News agencies report that up to 80% of Puerto Rico's crops were destroyed by Hurricane Maria. Less than a fifth of Puerto Rico's 13,000 farms participated in federal crop insurance programs in 2012, the most recent year for which data is readily available. This photo was shot in a mountainous region shortly after the September hurricane. (Photo by By U.S. Customs and Border Protection [Public domain])

It has been more than three months since category 5 Hurricane Maria made landfall in Puerto Rico on September 20, 2017. Some 40 percent of the island still is without electrical power. Damage to major roads and bridges makes many communities on the island difficult to reach. That’s especially true in rural areas.

The hurricane’s death toll, officially 64, could be over 1,000, according to a New York Times report. The relief agency Refugee International says the U.S. did a better job of responding to the 2010 earthquake in Haiti, a foreign nation, than it did the disaster in Puerto Rico, which is part of the U.S.

While there is a short note on the United States Department of Agriculture (USDA) National Agricultural Statistics Service website that the USDA has delayed mailing the Puerto Rico Census of Agriculture forms and the Risk Management Agency page on national disasters and crop insurance, we could find nothing on the USDA website about the impact of Maria on Puerto Rican agriculture.

The most recent statistics on Puerto Rican agriculture comes from the 2012 Census of Agriculture. At that time, there were 13,159 farms with 12,000 of those farms being classified as individual or family farms. Only 2,156 of Puerto Rico’s farms were reported by the 2012 Census of Agriculture to use the crop insurance program.

The area under agricultural production encompasses a total area of 568,000 acres and the average farm was 43.2 acres. Eight thousand of the farms in Puerto Rico were smaller than 19.4 acres.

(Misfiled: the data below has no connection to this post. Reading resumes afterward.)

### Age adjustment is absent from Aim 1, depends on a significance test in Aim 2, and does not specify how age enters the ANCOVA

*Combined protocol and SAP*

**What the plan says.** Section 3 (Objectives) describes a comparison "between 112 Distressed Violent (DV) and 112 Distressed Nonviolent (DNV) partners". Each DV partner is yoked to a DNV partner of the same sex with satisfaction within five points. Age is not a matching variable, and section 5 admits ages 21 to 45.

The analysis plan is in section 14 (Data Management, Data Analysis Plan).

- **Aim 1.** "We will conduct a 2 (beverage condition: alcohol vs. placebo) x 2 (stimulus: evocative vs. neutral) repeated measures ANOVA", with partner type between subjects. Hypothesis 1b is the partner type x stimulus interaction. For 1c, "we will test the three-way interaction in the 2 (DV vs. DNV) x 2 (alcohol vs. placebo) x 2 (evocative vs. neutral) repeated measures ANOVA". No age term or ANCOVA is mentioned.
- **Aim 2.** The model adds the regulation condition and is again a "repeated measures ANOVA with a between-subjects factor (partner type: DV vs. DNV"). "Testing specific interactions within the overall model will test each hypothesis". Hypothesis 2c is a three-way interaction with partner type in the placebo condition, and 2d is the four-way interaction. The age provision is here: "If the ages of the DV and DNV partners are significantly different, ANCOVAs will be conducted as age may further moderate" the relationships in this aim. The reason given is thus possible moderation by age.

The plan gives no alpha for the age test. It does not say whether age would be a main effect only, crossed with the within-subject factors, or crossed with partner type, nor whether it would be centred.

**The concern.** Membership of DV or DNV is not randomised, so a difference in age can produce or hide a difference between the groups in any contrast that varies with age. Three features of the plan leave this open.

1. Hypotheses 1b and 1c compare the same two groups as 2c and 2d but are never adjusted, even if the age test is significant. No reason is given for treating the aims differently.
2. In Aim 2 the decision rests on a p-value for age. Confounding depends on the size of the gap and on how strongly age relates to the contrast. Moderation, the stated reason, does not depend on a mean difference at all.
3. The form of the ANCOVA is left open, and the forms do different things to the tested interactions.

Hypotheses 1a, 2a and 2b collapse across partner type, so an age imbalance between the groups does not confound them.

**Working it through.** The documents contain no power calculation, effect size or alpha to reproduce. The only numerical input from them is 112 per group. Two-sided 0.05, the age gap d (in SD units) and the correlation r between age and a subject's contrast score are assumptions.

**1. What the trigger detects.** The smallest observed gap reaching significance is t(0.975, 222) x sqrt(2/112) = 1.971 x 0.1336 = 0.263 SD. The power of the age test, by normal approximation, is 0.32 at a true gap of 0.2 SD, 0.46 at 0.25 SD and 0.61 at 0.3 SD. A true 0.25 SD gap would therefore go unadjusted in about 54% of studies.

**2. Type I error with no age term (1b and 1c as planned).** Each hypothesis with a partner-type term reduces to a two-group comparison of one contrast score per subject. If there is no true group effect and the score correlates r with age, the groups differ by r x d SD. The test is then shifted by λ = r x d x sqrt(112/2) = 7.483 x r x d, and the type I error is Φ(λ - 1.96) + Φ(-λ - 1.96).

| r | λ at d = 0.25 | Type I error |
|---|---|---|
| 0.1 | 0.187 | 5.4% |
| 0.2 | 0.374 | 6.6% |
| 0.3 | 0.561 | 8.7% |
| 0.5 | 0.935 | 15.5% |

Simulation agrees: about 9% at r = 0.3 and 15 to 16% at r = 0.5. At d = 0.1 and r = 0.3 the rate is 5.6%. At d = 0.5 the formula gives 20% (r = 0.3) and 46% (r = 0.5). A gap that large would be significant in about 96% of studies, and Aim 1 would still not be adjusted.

Looking at the average age of the principal operator, Puerto Rican farmers were not too different from farmers on the mainland. The average age was 59 with 507 of the 13,159 principal operators under the age of 35. Of the households of the principal operators, 7,876 reported total income of less than $20,000.

With such a large portion of Puerto Rican farmers at subsistence or near-subsistence levels of income, the impact of Maria on farm households must be devastating.

The U.S. Forest Service, which is a part of USDA, also has responsibilities Puerto Rico. It administers the El Yunque National Forest which “is the only tropical rain forest in the national forest system. At nearly 29,000 acres, it is one of the smallest in size, yet one of the most biologically diverse of the national forests hosting hundreds of animal and plant species, some of which are found only here.”

El Yunque was closed on September 6 in the aftermath of Hurricane Irma and has remained closed since then. According to Grizelle Gonźalez, an ecologist who has worked at El Yunque for 25 years, the forest “was completely defoliated…the canopy was completely gone. It was almost like a desert landscape.”

Gonźalez says that researchers believe that “as many as one-fifth of the trees in the 28,000-acre tropical rainforest may eventually die as a result of the storm.”

While some help is reaching urban areas in Puerto Rico, much remains to be done for the rural residents and farmers who live in remote and not-too-remote areas of the island. In the end, we must remember that Puerto Ricans are U.S. citizens and we would not tolerate the same level of inaction with regard to Iowa’s 3.4 million residents as we have seen with Puerto Rico’s 3.1 million people.

This article was originally published in MidAmerica Farmer Grower, Vol. 37, No. 149, December 22, 2017. Dr. Harwood D. Schaffer is Adjunct Research Assistant Professor, Sociology Department, University of Tennessee and Director, Agricultural Policy Analysis Center. Dr. Daryll E. Ray is Emeritus Professor, Institute of Agriculture, University of Tennessee and Retired Director, Agricultural Policy Analysis Center. Learn more at

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